For this shot I used QTrans-Basic05 from QuickLux 2. Again, that was all I did to the shot in Lightroom.
[twenty20 img1=”3505″ img2=”3506″ offset=”0.5″]
Before | After
For this shot I went with QNeg-Basic 02. I like this preset as it has the blacks raised a little. I did some additional exposure compensation for this shot.
If you regularly use any of my (or any other supplier’s) Lightroom preset packs, then you may often find that you have some preferred presets that you use all the time. You may also find that you have a favourite that you use, but regularly make the same changes after you’ve applied it. If this is the case then you can always save a custom version of the preset.
I’ve actually covered this in most of the Read-me files that come with my own Lightroom presets, but I thought I would go into it in a bit more detail.
There are a few ways you can go about creating custom version of the presets. You can either turn off certain adjustments, or you can make tweaks to the individual settings and save those.
Turning off individual adjustments in a Lightroom Preset
Say for example you’re using one of my Coffee Tones presets, but every time you use it, you find yourself turning off the vignette effect. To make this more convenient, you can create a custom version. To do this you need to simply save a new version with the vignette turned off.
Before we look at the procedure for customising the preset to turn off the vignette, let’s look at some important points about saving presets in general.
When you save a preset in Lightroom, you will get a window with a list of individual adjustments, and checkboxes beside them. When you check one of these boxes, then the current settings for that adjustment are saved as part of the preset. Even if you haven’t actually adjusted anything, that setting will be saved. For example, if you have clarity set at zero, and you save it as part of a preset, it will be saved set at zero. that means if you then apply that to an image to which you’ve already adjusted the clarity setting, then applying the preset with the zero clarity, will overwrite the current setting. This is why it’s important to only turn on the things you want to save.
The adjustments that I use for my presets vary form preset to preset. However, I generally avoid using the following adjustments when making presets as these are generally part of my setup presets:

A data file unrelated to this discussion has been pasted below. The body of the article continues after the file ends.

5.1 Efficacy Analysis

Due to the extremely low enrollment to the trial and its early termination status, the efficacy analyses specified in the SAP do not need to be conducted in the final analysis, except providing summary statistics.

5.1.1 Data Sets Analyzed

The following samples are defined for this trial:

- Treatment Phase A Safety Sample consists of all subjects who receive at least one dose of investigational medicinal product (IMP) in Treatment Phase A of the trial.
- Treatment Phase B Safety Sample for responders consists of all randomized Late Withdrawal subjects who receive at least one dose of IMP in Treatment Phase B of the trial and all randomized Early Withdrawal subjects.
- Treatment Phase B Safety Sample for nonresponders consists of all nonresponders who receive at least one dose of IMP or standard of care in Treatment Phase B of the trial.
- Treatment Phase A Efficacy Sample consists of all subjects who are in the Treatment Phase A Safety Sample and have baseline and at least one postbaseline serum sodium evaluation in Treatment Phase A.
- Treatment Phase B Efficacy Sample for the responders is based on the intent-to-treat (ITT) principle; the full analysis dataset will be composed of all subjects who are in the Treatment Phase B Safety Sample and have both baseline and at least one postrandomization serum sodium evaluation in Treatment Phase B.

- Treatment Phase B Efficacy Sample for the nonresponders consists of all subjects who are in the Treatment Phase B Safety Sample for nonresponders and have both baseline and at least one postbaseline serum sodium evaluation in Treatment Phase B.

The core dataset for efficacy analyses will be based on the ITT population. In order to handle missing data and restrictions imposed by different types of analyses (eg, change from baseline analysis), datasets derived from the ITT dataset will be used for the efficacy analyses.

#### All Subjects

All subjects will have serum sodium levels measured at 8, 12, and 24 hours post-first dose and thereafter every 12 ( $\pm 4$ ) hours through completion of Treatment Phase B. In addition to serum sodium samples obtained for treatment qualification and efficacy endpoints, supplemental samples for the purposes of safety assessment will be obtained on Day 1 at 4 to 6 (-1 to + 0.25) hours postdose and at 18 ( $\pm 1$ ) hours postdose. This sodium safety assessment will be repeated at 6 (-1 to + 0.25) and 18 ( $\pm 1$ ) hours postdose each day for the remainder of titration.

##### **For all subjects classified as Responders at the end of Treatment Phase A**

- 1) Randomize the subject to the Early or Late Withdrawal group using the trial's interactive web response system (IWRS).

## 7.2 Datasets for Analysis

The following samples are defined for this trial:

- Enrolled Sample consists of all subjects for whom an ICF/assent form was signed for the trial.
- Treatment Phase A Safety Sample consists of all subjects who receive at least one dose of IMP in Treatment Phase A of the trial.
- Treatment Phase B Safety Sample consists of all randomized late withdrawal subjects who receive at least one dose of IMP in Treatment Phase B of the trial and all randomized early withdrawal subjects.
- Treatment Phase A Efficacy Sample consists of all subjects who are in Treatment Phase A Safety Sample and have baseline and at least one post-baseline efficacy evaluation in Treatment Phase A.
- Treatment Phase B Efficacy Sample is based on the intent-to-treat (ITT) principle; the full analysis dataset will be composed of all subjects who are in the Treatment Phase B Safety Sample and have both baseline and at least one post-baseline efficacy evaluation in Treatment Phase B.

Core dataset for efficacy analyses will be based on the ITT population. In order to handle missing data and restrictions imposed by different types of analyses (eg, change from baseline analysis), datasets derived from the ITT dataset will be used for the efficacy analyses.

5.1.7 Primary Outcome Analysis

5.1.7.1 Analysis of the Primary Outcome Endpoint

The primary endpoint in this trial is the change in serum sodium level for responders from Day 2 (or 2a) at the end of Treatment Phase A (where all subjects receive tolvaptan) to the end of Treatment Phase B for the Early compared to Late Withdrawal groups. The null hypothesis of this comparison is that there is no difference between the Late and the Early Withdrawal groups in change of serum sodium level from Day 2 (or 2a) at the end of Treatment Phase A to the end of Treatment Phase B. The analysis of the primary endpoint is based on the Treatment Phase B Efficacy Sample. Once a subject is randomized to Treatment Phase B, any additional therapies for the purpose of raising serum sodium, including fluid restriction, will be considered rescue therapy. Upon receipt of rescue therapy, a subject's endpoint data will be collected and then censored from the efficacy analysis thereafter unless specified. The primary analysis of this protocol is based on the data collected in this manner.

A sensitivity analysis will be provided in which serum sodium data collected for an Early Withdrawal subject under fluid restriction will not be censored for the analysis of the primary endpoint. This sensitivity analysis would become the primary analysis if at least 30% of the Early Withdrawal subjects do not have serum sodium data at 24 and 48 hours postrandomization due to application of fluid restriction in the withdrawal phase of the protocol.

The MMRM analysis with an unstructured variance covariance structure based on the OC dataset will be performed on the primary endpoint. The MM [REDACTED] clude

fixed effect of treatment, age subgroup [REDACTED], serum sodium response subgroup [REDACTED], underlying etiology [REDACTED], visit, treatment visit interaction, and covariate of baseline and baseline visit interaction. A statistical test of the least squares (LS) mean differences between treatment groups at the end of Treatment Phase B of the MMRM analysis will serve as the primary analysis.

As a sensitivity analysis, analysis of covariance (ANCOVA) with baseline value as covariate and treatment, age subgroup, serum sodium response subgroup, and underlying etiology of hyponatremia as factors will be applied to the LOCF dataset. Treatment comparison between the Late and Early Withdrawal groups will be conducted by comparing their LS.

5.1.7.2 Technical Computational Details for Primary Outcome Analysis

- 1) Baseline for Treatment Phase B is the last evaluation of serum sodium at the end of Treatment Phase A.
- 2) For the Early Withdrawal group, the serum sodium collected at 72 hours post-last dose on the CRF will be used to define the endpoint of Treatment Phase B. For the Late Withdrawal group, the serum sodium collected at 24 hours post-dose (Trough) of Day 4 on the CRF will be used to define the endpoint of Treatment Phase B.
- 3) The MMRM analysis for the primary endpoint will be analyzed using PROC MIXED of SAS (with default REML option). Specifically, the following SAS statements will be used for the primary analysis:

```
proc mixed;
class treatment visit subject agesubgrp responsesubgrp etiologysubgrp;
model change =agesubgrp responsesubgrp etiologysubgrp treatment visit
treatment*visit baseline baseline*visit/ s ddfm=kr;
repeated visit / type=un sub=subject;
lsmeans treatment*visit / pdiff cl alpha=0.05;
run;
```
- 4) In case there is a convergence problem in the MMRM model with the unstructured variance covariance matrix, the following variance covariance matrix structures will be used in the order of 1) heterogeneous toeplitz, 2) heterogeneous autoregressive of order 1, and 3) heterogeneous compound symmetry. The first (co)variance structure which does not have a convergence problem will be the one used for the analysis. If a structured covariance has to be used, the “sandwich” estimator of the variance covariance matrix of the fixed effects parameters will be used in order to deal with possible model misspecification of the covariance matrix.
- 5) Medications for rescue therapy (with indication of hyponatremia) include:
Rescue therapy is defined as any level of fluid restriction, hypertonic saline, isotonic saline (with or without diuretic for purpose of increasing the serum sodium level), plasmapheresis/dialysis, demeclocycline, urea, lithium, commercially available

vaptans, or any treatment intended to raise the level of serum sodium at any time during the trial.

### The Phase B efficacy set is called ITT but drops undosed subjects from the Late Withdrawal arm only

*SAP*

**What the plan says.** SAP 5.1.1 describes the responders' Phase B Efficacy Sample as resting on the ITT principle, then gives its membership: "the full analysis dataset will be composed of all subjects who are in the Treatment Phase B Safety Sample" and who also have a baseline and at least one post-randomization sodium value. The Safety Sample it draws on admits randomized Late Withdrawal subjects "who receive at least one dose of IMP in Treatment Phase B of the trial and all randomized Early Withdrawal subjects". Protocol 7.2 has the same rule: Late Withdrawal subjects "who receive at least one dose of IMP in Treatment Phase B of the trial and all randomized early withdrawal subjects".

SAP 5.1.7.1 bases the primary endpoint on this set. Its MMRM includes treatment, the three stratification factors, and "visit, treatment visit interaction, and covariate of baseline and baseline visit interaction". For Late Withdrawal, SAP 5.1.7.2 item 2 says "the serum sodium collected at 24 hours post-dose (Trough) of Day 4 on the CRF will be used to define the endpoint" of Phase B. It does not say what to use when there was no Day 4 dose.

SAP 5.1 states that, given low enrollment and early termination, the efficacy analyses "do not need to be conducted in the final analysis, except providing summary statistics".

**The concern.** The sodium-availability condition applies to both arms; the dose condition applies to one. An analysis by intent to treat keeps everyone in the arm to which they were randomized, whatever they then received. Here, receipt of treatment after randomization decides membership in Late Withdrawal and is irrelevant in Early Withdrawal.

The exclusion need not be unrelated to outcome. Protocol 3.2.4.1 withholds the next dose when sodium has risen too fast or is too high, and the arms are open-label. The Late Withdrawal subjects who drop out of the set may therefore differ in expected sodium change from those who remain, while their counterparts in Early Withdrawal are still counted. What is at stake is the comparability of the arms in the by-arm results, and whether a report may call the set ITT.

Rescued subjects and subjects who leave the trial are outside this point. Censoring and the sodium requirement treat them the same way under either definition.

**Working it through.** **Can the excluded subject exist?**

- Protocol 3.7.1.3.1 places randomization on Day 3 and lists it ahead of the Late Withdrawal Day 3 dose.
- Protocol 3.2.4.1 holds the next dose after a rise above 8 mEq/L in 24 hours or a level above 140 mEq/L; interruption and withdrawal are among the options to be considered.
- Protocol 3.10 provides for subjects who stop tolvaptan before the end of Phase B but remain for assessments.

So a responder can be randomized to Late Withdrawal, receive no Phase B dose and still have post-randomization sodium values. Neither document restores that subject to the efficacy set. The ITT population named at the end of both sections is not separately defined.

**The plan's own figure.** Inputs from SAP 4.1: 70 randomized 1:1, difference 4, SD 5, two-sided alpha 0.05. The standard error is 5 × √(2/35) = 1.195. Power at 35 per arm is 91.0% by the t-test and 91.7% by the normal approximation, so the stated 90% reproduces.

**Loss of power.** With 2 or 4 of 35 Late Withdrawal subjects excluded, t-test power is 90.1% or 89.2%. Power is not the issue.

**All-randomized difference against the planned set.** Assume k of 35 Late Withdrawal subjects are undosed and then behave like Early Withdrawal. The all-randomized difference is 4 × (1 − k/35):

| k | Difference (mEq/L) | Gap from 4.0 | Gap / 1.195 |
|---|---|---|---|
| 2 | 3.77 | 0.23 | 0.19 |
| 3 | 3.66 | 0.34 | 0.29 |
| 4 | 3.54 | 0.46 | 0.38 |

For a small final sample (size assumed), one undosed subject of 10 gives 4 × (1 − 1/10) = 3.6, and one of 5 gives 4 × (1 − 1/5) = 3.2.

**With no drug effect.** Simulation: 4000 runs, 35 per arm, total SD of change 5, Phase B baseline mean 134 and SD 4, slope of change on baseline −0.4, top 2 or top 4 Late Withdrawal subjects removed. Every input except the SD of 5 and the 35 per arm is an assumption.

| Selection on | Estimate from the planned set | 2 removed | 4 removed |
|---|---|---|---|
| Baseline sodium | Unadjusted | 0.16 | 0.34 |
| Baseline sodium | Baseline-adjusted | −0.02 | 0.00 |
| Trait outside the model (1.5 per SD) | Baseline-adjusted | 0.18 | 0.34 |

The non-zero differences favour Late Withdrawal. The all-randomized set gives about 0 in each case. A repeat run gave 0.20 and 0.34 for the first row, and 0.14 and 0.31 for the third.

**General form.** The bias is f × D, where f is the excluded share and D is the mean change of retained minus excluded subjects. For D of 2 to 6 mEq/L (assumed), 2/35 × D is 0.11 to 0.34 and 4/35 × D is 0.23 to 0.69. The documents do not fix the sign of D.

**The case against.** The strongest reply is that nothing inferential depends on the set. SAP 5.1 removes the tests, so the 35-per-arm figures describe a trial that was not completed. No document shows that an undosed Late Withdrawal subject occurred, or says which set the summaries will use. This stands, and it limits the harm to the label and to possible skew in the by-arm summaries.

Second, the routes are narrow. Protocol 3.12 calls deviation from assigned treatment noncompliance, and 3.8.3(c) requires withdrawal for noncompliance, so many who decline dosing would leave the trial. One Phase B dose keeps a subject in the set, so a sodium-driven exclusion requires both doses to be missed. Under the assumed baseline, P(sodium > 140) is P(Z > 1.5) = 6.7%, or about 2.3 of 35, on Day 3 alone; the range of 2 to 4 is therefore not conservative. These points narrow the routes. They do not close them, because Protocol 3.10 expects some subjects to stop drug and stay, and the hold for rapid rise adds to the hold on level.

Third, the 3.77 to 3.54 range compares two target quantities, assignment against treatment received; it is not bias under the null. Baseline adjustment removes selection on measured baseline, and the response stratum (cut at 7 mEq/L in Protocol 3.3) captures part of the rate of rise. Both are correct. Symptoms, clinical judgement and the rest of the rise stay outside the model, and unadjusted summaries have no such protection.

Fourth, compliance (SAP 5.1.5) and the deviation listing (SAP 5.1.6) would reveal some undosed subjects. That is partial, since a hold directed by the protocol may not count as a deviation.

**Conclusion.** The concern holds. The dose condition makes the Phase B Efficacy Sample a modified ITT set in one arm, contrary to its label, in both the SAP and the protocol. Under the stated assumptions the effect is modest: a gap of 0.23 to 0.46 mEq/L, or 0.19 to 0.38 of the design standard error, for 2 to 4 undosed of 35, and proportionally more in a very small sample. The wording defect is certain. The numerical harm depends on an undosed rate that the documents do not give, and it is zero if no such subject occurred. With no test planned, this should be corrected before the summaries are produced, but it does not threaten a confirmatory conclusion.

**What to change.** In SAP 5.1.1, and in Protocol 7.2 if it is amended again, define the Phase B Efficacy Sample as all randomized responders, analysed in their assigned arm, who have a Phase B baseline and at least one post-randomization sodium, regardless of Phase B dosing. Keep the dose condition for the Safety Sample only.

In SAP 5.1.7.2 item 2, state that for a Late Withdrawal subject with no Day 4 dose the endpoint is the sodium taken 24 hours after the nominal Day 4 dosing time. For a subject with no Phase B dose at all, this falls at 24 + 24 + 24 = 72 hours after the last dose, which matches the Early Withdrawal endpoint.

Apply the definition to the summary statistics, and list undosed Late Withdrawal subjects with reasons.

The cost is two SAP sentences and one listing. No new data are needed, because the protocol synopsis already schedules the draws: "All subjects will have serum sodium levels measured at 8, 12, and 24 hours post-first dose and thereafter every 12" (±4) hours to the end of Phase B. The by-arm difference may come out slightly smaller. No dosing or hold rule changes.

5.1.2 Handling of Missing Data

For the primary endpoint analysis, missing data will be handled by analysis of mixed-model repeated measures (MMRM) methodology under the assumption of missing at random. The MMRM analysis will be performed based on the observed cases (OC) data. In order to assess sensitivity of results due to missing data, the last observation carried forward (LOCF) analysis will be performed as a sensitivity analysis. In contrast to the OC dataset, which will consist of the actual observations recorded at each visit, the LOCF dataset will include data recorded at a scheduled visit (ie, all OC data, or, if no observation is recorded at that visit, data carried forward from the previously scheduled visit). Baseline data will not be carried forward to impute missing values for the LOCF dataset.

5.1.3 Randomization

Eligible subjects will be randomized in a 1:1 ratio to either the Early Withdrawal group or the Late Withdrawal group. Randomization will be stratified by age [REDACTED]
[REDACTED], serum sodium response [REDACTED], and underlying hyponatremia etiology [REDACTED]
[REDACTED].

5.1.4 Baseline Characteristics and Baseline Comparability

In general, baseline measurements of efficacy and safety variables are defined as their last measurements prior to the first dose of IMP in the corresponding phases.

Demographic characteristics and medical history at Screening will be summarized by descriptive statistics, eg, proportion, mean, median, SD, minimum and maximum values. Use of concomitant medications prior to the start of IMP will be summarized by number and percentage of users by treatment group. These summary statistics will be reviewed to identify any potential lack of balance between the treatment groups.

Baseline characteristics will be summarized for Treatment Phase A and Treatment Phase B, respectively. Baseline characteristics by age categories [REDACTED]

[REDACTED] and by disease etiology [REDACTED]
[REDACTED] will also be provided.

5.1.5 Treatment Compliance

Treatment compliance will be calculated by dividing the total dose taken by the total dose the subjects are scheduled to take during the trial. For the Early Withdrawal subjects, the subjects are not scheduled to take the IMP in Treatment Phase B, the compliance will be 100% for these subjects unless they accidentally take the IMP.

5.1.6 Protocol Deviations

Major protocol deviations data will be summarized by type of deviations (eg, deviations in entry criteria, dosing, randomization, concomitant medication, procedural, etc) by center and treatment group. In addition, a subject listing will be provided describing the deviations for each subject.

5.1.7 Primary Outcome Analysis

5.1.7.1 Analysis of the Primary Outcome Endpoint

Exposure (see note)
White Balance (see note)
I try to avoid using exposure and white balance where possible, but some of my presets do have an exposure or white balance adjustment baked in. In particular Monolith uses exposure adjustments as part of the look, and Coffee Tones uses a white balance adjustment. I try to avoid using exposure as part of the design of a Lightroom preset as it’s something that you’re most likely to want to adjust from image to image, and the same goes for white balance, but sometimes they’re an essential part of the look. You will see when you apply a preset if the individual slider is changed or not, if that setting has been saved.
Ok, with that information in mind, back to the example. Here’s what to do to save a custom preset with the Vignette turned off:
Apply the preset you want to modify. Make sure it’s on an image that you haven’t already adjusted.
Click the + Button on top of the Lightroom presets panel in the develop module.
When the window opens, check the settings you want to save as part of the preset, and turn off the settings that you don’t want. In this example, turn off vignette.
At the top of the window, give your preset a name. For example you could call it the name of the preset your customising, with the word custom added.
Select the folder you want to save the preset into.
This will save the preset as a customised version.
Changing the Settings in a Lightroom Preset
The other possibility is if you want to save a custom version with an individual or multiple adjustments changed. In this case the process is much the same:
Apply your preset
Make whatever adjustments you want
Save your preset using the instructions above.
Combining Lightroom Presets
Another possibility for which you might want to make a custom preset is if you want to combine presets. For example, if you are always applying the same setup preset and the same look, then you can combine these and save it as a custom preset. Alternatively, if you’re shooting with a Fuji X Series camera and you use my sharpening presets, then you may want to combine a look preset (from one of my preset packs, or from another preset maker) with one of the sharpening presets. In all these cases the procedure is the same.
Apply the first preset. For example one of the Setup Presets.
Apply the second preset.
Save the preset using the procedure above.
If you’re combining one of my Fuji sharpening presets with a look preset, then you should apply the look preset first, and the sharpening preset second.